Snobs, Contraception, Denialism and the Presidential Race

It looks like his fashion sense hasn't improved. Picture from the Atlantic.

There have been dozens of news stories this year about the silly antics of presidential candidates. From calling people snobs for wanting kids to go to universities to reopening the contraception battle, the issues are petty, weird, and bizarre: almost like a real version of the Twilight Zone (which, unlike the television show, never really ends). What is most shocking about the race though, is not that presidential candidates make ridiculous comments, but the support they seem to garner in response.

Why is it that Americans, who by most counts are generally decent and rational people, can suddenly be whipped up into a frenzy to support positions against their own interests by such provocative language? Considering the vast changes facing the white working class, who really represents the heart of the Republican party (the Tea Party tends to skew upper middle class), it's a little surprising that they are the ones cheering for reducing scholarship aid or ending contraception.

There have been a lot of discussions about this issue, with talking head theorists discussing all kinds of different explanations. I'll throw my hat into this ring with my own theory, that of the psychology of decisions and loss recognition. Let me explain.

Daniel Kahneman (along with the late Amos Tversky) developed a theory in psychology about how humans react to loss. They found through experiments that humans actively avoid recognizing a loss, and will continue a losing endeavor even in the face of overwhelmingly clear evidence that such a decision is not the prudent course. Thus, gamblers often go into massive debt, since to not play another hand would be to recognize a loss - and therefore force them to confront the bad decisions they had made until that point.

I believe the same kind of theory neatly explains the kind of denialism witnessed in the presidential race. The economy has dramatically changed the rules of life, upending traditional notions of how one succeeds - particularly for the working class. The metaphorical "factory job" that paid well and provided a middle class income without a college degree (or even perhaps a high school diploma) has all but disappeared. The consequences of the decisions many of these people made who cheer in the stands for Santorum are now evident: they were poor decisions. Terrible decisions. And as we know from Kahneman and Tversky, humans actively avoid recognizing such bad decisions.

This leads to a combustible set of results. I don't think these people are against higher education, despite their seeming opposition to it. Rather, I think deep down, they recognize that their course in life has not worked out the way they had intended. Many would probably change their choices if they had the chance. But the economy has conspired to make such alterations to one's life course all but impossible. And so what are these people going to do? Live in despair, or live in denial?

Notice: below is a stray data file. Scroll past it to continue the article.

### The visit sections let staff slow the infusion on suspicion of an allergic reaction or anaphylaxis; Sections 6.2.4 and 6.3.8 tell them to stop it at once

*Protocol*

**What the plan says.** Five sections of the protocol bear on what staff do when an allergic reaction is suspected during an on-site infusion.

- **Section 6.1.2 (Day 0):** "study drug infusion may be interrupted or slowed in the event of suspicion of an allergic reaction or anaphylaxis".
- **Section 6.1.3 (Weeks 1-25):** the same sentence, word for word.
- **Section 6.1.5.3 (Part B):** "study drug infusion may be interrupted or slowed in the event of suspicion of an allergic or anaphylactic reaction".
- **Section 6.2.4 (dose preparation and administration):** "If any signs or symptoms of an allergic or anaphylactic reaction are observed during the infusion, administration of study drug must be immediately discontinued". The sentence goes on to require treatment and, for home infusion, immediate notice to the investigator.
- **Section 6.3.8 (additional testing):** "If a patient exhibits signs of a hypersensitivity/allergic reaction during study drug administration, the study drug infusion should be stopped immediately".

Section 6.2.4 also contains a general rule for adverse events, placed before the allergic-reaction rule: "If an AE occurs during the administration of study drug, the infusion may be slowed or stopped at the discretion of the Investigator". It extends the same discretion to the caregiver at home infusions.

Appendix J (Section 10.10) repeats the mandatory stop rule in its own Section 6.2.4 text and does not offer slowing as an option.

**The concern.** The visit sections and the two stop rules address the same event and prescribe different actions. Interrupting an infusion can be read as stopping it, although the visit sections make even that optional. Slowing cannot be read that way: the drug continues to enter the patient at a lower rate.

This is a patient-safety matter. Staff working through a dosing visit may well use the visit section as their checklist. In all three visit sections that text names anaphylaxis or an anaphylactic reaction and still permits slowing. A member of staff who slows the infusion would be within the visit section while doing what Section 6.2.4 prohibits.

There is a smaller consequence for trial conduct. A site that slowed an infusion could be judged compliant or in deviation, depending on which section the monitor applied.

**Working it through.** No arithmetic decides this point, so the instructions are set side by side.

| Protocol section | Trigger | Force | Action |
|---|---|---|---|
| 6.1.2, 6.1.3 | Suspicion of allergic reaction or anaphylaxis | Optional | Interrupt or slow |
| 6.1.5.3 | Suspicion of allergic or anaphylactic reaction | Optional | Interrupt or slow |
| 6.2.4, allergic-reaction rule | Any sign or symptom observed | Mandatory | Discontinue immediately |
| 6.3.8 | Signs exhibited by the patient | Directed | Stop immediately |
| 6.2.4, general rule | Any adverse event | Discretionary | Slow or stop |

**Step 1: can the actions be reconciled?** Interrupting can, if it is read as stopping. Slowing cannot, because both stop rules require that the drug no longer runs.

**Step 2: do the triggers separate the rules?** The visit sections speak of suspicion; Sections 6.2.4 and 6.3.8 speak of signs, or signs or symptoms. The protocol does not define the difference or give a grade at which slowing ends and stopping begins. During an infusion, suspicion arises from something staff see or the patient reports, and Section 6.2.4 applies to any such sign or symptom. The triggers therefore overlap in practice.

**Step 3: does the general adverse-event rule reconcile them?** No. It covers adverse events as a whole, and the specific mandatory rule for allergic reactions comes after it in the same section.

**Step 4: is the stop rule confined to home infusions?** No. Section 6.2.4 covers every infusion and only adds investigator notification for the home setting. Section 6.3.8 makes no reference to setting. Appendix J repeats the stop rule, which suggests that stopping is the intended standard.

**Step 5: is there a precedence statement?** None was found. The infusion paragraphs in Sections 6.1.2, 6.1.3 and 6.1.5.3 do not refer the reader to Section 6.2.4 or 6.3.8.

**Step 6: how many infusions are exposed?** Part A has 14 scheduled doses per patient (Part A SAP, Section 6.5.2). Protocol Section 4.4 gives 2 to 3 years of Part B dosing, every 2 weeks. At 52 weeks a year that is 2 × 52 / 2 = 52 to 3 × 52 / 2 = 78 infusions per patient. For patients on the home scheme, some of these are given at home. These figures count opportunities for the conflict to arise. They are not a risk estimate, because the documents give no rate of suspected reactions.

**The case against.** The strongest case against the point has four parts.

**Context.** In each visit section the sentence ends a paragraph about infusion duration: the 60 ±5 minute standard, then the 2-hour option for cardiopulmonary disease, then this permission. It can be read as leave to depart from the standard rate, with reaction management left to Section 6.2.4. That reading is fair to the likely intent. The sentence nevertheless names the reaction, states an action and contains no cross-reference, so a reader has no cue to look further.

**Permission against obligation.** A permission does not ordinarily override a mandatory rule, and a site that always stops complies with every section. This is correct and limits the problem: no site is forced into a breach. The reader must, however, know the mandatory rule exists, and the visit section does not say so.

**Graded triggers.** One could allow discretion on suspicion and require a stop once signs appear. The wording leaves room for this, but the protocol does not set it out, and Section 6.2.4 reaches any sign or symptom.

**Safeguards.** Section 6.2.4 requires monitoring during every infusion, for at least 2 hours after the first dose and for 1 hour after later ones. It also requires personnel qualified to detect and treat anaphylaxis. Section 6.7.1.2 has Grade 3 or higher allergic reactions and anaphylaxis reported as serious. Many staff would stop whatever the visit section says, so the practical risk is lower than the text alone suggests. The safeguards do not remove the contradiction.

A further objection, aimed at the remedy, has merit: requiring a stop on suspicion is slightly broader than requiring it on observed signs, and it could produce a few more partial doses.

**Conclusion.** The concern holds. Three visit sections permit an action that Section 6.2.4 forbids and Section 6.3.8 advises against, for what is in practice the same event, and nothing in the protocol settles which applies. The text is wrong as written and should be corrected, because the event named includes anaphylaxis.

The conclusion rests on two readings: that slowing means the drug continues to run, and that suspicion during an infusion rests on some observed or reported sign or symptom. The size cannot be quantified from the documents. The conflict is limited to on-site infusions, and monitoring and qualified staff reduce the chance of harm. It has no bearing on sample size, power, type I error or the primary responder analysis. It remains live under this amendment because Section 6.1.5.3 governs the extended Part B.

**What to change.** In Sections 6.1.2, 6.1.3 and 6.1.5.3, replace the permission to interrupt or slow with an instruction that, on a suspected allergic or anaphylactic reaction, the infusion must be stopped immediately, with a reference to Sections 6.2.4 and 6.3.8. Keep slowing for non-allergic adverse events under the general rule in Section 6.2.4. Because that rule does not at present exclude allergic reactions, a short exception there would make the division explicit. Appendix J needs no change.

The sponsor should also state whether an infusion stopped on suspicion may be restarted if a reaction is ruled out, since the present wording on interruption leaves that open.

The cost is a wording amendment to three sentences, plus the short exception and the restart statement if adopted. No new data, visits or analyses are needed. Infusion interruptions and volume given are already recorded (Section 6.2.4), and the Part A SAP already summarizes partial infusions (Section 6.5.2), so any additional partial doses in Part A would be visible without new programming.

Republicans - like all politicians in a democratic society - are predators. They seek voters, lull them into a false sense of security with the right language and push for their prey to vote for them. The denial that many in the working class feel about the economy today isn't a problem - it is in fact a solution. It is a means to ply for votes. When Santorum denounces higher education as "indoctrination centers" (despite having three degrees himself), he is trying to make these voters feel better about their poor choices. When he denounces contraception, he tries to provide moral support to the vast number of his supporters who had children out of wedlock - precisely because they didn't use contraception.

While everyone says they want to hear realistic and truthful arguments from politicians, in reality, few of us are really prepared to handle some of their tougher messages. No one wants to suddenly realize that their entire life course was a mistake, and that they are going to be in the lurch for the rest of their lives. Politicians realize that they are up against tremendous psychology. To expect them not to use their voters' denialism in the pursuit of their own goals is really asking too much.

I don't blame Santorum. I blame a system of political economy that has left large swaths of our population behind. Santorum and his ilk are not the problem, they are the symptom of a denialism that will be only more difficult to break in the years coming.